Fixed rates are most popular
FIXED interest rate loans now account for over half the agricultural lending by NatWest as farmers seek to bring more stability to their finances.
A year ago the ratio of fixed to variable loans was 46:54. This year that has reversed to 53:47. "This is a significant change in a relatively short timespan and reflects the attractiveness of prevailing fixed rates, which are at their lowest for over 20 years," says the banks marketing manager, David Hughston.
NatWests economists believe variable interest rates will climb from 6.75% to a new base of 7.5% by the end of this year, as the Bank of England tries to maintain the governments inflation targets. It may then hold steady for a year or so, before dropping as the economy slips into mini recession.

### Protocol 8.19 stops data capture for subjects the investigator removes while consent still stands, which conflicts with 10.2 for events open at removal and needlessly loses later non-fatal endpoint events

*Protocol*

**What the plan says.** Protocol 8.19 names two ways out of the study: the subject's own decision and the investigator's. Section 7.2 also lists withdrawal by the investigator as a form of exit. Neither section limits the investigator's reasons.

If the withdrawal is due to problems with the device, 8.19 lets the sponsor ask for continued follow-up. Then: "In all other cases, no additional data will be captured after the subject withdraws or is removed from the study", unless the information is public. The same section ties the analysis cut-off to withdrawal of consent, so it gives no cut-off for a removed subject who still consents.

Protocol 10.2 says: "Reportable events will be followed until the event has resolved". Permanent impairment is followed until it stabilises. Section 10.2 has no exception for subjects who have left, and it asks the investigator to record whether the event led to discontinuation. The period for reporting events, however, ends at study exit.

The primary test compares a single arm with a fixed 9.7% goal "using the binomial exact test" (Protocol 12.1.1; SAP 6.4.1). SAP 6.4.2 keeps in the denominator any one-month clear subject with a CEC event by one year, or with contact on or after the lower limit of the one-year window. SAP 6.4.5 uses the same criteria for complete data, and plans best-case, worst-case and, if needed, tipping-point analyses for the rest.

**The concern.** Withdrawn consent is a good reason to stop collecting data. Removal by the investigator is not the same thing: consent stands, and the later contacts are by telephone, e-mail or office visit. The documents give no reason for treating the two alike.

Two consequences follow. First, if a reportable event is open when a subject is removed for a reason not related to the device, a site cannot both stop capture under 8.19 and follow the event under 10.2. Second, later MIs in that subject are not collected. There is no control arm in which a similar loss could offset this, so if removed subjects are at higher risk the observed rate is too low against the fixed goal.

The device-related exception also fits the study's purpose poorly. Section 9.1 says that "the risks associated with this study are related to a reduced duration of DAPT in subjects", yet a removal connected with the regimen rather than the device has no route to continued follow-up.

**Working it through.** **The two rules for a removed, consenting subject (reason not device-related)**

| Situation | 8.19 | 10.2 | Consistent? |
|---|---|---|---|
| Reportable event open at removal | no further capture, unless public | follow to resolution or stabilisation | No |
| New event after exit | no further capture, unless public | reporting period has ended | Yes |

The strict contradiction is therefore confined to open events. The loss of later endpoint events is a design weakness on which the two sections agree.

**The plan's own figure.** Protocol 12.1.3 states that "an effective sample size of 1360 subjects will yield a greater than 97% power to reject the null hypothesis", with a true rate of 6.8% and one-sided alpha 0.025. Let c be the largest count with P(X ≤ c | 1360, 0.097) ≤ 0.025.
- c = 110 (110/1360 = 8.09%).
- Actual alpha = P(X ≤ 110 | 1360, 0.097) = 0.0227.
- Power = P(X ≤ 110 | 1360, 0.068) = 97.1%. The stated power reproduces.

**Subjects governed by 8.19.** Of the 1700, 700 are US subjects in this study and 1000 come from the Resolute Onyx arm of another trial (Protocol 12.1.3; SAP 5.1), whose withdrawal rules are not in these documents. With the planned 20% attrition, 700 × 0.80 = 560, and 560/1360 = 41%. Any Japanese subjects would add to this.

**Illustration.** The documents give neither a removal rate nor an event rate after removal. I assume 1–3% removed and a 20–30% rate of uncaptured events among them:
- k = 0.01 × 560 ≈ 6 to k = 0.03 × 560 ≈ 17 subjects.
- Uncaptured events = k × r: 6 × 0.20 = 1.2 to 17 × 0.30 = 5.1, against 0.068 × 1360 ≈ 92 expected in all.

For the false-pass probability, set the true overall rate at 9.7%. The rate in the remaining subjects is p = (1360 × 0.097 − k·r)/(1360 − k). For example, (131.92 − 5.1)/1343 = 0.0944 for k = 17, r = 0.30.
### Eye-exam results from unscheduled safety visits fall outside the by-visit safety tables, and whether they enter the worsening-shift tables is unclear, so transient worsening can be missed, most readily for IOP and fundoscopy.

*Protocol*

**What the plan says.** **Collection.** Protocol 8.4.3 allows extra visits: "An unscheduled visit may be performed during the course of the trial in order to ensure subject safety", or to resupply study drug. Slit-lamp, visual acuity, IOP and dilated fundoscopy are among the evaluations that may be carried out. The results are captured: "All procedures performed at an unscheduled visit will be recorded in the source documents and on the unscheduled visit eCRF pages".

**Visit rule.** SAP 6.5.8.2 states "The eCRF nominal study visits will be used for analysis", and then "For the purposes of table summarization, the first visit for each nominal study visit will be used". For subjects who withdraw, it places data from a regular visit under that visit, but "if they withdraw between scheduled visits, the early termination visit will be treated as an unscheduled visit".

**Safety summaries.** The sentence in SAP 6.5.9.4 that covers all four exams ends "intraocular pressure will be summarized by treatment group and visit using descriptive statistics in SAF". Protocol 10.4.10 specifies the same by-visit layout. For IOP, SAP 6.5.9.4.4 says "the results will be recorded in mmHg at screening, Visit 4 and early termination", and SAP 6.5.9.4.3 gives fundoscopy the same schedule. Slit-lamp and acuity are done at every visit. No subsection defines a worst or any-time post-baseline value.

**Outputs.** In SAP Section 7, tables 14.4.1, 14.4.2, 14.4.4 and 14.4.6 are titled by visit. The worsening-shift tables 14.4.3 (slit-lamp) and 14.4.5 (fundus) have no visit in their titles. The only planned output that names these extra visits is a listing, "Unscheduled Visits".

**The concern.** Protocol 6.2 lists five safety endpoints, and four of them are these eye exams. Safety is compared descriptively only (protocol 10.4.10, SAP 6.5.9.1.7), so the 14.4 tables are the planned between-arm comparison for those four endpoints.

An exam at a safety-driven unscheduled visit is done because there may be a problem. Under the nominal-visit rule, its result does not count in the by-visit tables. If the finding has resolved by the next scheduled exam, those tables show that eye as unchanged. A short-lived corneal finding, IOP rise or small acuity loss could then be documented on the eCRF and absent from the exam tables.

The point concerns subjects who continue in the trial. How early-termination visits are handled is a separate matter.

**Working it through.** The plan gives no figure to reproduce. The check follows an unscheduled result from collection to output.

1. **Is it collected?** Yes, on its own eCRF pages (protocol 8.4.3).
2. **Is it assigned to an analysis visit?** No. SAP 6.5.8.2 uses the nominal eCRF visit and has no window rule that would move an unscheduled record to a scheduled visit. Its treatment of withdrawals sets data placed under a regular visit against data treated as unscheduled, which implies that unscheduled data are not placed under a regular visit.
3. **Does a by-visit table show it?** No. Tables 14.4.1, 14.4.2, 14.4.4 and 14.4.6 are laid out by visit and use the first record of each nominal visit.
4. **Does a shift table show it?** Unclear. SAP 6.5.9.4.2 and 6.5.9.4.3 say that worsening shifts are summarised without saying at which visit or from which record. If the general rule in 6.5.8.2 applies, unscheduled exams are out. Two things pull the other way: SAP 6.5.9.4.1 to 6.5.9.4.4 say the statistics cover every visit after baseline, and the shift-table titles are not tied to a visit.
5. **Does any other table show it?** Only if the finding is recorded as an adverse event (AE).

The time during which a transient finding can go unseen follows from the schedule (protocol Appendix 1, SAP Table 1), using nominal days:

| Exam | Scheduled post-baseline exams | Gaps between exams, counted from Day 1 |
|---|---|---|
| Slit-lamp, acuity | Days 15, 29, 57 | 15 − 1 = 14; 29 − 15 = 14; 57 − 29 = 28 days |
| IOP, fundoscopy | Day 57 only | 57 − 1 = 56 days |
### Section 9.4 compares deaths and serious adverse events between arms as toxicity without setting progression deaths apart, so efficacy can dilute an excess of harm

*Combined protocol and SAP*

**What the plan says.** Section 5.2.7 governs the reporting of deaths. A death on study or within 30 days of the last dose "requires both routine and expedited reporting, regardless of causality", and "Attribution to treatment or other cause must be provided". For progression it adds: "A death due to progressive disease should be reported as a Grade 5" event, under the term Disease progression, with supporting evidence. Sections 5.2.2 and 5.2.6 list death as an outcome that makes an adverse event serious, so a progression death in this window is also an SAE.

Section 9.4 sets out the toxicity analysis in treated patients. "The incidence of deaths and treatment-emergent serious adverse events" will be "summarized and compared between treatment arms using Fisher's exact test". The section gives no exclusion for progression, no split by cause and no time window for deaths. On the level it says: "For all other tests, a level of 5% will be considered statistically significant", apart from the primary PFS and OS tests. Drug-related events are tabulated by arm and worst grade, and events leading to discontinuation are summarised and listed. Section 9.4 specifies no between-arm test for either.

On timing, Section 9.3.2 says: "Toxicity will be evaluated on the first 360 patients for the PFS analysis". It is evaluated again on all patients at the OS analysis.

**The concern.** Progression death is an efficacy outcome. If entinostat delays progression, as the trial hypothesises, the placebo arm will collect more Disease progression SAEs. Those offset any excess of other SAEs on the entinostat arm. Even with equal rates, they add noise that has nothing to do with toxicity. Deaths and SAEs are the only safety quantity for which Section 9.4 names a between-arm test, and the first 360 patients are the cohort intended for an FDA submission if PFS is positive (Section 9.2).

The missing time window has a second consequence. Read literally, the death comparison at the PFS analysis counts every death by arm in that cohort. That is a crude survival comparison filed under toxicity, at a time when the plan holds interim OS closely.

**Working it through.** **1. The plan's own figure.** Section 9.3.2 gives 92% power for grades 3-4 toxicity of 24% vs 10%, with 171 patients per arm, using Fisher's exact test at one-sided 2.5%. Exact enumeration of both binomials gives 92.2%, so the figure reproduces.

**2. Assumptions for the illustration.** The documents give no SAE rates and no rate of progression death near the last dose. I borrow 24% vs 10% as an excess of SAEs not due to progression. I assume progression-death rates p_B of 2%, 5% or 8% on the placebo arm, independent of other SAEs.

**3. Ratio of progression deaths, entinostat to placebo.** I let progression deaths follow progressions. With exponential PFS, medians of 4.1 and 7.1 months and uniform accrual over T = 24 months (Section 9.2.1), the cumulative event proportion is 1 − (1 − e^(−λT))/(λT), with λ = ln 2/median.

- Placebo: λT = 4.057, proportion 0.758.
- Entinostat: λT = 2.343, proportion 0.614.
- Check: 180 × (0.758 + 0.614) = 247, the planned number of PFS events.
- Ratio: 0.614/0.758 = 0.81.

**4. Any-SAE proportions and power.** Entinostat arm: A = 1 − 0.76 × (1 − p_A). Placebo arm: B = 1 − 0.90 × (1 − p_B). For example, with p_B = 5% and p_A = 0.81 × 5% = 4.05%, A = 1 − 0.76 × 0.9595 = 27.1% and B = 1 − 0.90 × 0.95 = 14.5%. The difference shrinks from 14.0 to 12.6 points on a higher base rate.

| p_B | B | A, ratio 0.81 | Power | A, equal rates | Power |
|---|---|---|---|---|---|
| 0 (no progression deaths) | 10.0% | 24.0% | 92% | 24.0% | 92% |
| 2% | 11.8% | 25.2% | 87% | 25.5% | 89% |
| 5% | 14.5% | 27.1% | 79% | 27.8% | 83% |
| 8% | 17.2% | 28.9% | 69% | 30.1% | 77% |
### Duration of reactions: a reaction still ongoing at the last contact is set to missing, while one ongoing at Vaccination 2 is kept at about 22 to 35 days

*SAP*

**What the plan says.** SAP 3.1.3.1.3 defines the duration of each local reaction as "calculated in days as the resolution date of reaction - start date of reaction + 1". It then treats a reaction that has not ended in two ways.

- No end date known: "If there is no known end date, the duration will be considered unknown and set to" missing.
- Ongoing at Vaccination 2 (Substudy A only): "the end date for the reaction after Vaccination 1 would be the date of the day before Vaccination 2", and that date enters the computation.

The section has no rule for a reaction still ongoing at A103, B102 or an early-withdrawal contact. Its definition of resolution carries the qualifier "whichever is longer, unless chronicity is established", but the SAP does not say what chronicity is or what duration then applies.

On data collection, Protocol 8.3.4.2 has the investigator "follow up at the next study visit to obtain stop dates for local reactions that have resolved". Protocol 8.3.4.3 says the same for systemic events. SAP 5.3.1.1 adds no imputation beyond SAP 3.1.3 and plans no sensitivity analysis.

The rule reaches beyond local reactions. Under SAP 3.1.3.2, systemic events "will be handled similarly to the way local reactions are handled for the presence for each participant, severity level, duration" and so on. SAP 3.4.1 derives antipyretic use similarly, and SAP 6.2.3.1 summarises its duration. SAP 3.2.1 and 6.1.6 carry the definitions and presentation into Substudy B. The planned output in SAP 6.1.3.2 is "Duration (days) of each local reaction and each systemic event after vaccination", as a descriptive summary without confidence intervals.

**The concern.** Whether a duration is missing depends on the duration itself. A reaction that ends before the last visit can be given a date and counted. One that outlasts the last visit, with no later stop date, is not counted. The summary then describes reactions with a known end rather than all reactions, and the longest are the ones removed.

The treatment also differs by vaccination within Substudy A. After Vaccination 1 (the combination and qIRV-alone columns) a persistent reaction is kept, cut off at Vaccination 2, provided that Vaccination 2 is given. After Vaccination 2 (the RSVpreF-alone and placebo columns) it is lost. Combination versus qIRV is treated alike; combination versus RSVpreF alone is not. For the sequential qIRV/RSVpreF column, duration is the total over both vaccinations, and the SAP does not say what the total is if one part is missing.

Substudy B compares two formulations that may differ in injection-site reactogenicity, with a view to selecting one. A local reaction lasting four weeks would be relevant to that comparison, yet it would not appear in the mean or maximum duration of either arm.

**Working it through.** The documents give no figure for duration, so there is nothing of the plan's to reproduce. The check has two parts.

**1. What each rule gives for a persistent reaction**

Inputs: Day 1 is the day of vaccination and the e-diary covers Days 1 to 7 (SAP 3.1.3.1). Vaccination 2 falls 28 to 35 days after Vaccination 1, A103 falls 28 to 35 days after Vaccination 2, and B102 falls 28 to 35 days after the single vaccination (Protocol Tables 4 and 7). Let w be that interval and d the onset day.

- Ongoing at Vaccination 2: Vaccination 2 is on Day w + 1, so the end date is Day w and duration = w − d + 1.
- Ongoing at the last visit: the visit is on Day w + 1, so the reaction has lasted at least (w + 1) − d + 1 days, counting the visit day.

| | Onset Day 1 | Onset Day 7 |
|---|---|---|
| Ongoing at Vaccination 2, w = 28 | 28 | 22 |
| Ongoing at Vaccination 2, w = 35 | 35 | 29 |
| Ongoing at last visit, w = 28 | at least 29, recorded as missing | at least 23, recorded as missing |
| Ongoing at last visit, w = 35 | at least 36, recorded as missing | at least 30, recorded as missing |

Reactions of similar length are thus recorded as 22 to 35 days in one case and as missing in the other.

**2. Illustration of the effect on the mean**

But the fixed rate is likely to remain fairly static at a 7.25% base for 10-year money. Farmers can expect to pay a 1.5% to 2% premium above this, depending on their risk.
Mr Hughston also notes a drop in the overall cash liquidity of his farmers accounts. The first half of this year saw overdrafts about 10% higher than the same time last year, while credit balances were about 3% lower. The net deterioration of 7% was about in line with MAFFs estimate of the drop in net farm incomes, he says.n